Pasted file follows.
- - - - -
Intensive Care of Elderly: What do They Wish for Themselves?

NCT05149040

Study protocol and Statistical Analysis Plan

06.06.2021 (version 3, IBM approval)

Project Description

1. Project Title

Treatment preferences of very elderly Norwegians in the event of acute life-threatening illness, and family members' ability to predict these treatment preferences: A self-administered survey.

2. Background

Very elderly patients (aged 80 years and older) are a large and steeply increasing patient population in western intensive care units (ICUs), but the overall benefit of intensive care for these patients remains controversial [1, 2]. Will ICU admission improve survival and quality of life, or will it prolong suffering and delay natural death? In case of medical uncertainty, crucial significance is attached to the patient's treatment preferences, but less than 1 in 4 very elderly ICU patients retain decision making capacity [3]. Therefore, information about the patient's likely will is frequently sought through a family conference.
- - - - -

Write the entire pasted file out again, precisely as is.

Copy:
Intensive Care of Elderly: What do They Wish for Themselves?

NCT05149040

Study protocol and Statistical Analysis Plan

06.06.2021 (version 3, IBM approval)

Project Description

1. Project Title

Treatment preferences of very elderly Norwegians in the event of acute life-threatening illness, and family members' ability to predict these treatment preferences: A self-administered survey.

2. Background

Very elderly patients (aged 80 years and older) are a large and steeply increasing patient population in western intensive care units (ICUs), but the overall benefit of intensive care for these patients remains controversial [1, 2]. Will ICU admission improve survival and quality of life, or will it prolong suffering and delay natural death? In case of medical uncertainty, crucial significance is attached to the patient's treatment preferences, but less than 1 in 4 very elderly ICU patients retain decision making capacity [3]. Therefore, information about the patient's likely will is frequently sought through a family conference.